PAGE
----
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Discussion Starter #1
I would like to raise the rear of my bike an inch or so, and I was wondering a few things....
1. does anyone sell shorter links for the rear?
2. how do you go about removing and installing the links?
3. How would this affect handling?

I'm pretty tall, and I wouldn't mind a little more height and clearance. Has anyone done this?
 

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Discussion Starter #3
I bought some links off of ebay. I guess what I was wondering about was the difficulty in installing the links. Do you have to compress the shock?
 

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I bought some links off of ebay. I guess what I was wondering about was the difficulty in installing the links. Do you have to compress the shock?
Haven't done links on a Strom, but on any other bike I've done it's been very easy. Just need to have all the weight off the rear end.
 

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Raised my DL650 1" with the shorter links off EBay

I felt that the DL650 was a bit short for my legs and I also wanted a little more room between rocks and the engine guard. I found the raising links on EBay and ordered a pair.

The installation was very easy with the center stand and I didn't have to remove the rear wheel to complete the change. I would suggest some sort of a lever set-up so you can raise the rear wheel/swing arm up slightly to align the bolts. Don't forget the Blue Loc-tite on the bolts when you're done.

I love the way the bike feels with this change - better handling and stance just as if you lowered the front. I have seen the caution that you do not want to run the higher rear with a lowered front. The front suspension height should be returned to stock with the higher rear.

Good luck!
 

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Discussion Starter #6
I don't have a centerstand on mine, so I guess I'm going to have to improvise a little.
I haven't lowered the front forks yet anyway, so no problem there. I'm looking forward to the improved handling and extra height. THanks for the tips! By the way, do you have any pictures of your bike. It sounds interesting based on the farkle list.
 

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I haven't lowered the front forks yet anyway, so no problem there.
If you leave them at stock height, the steering should be more responsive with the ass-end raised. You really don't have much ability to lower the forks since the triple clamp is only about an inch thick.

Dunno what you do about raising the rear wheel off the ground without a center or paddock stand.
 

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Discussion Starter #8
If you leave them at stock height, the steering should be more responsive with the ass-end raised. You really don't have much ability to lower the forks since the triple clamp is only about an inch thick.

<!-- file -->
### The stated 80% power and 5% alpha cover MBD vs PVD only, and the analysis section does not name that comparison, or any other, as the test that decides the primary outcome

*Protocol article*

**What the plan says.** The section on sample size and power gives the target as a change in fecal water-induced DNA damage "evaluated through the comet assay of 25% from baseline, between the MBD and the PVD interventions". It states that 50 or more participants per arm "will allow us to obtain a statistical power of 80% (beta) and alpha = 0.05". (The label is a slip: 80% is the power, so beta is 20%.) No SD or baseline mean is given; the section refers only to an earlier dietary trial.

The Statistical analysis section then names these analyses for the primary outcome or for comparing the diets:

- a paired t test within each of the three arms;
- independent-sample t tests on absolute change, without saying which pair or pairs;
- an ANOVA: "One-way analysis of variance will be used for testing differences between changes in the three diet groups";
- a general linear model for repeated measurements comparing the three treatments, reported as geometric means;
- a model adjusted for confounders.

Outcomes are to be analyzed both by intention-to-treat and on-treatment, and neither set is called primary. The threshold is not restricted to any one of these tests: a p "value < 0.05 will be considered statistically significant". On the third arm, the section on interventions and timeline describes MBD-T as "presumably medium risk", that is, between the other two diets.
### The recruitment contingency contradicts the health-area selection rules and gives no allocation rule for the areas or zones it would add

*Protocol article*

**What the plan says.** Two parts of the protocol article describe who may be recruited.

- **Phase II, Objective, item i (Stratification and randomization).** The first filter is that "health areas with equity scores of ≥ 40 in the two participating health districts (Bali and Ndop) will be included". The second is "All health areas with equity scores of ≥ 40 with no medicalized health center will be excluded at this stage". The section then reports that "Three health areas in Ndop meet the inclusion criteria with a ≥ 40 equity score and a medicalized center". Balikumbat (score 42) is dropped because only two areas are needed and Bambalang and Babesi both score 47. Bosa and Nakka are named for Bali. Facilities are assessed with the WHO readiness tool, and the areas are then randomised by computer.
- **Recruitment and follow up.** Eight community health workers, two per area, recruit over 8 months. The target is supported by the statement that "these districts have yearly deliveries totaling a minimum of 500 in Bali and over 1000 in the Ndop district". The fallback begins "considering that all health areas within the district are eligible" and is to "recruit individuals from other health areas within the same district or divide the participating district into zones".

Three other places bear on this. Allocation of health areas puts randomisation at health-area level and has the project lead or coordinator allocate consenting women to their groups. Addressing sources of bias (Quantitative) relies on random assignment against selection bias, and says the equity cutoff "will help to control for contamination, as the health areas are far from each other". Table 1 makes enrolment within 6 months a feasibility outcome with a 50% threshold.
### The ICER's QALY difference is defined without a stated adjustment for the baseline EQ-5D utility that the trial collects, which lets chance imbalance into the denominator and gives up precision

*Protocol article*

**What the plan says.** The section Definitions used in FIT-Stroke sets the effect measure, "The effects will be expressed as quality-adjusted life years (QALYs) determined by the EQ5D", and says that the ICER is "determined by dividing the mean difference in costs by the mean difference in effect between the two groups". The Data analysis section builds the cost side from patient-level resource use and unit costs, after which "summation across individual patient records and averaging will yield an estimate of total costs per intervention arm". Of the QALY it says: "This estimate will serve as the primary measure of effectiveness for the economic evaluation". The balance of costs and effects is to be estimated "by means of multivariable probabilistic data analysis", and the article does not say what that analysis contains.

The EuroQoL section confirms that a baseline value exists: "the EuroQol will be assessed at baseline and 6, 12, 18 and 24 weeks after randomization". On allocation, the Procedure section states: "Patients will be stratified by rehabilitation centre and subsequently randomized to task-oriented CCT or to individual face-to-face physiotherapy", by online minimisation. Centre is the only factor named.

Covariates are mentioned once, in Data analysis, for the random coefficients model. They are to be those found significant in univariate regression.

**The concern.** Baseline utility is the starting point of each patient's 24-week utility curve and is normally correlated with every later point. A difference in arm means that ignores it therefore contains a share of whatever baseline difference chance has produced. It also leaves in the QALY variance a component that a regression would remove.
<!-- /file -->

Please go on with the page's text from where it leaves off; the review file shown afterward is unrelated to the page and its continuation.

Dunno what you do about raising the rear wheel off the ground without a center or paddock stand.
I should have said raised, not lowered.
I'm thinking about using my engine hoist to pick it up with some straps.
 

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I should have said raised, not lowered.
I'm thinking about using my engine hoist to pick it up with some straps.
That's basically how I installed my lowering links. It's really not hard at all. I don't think you said whether you have a 650 or a 1000. On the 1000 the left side exhaust is in the way, so you have to remove the bottom bolt first, then once the rear is free you lift the wheel until it's just about touching the fender and the upper bolt will just wiggle under the swing arm and over the exhaust. It's a lot easier with two people.

If you have a 650 it should be a piece of cake, since the left side is pretty wide open.

The nuts are on pretty tight. A breaker bar and a six-point socket is mighty helpful to get them loose. The bolt is 14mm, the nut is 17mm.


Edit.... I see now that you have a 650. Easy as pie dood!
 

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Discussion Starter #10
Good deal... sounds pretty easy! Can't wait for them to get here.
 

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I'll be getting some photographs on soon. I kept waiting until "that one last change" before posting photographs, but I now realize that the tinkering is just not going to end.
 

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How do you raise the front?
You can't raise it very much. Lower the fork tubes so that the tops are recessed 5mm in the top triple (no more!!!) and run your sag a little less than ideal, say 30mm instead of 35-40mm. Oh, and put good fork springs in it. :mrgreen:
 

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Will the shorter links give me more ground clearance?

I'm less concerned about flat-footing the bike than I am about dragging my skidplate. I'd like a bit more room underneath the bike.

Jamie
 

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Discussion Starter #15
Yes, they should give you a little more ground clearance.
I'm liking the shorter links a lot.
 
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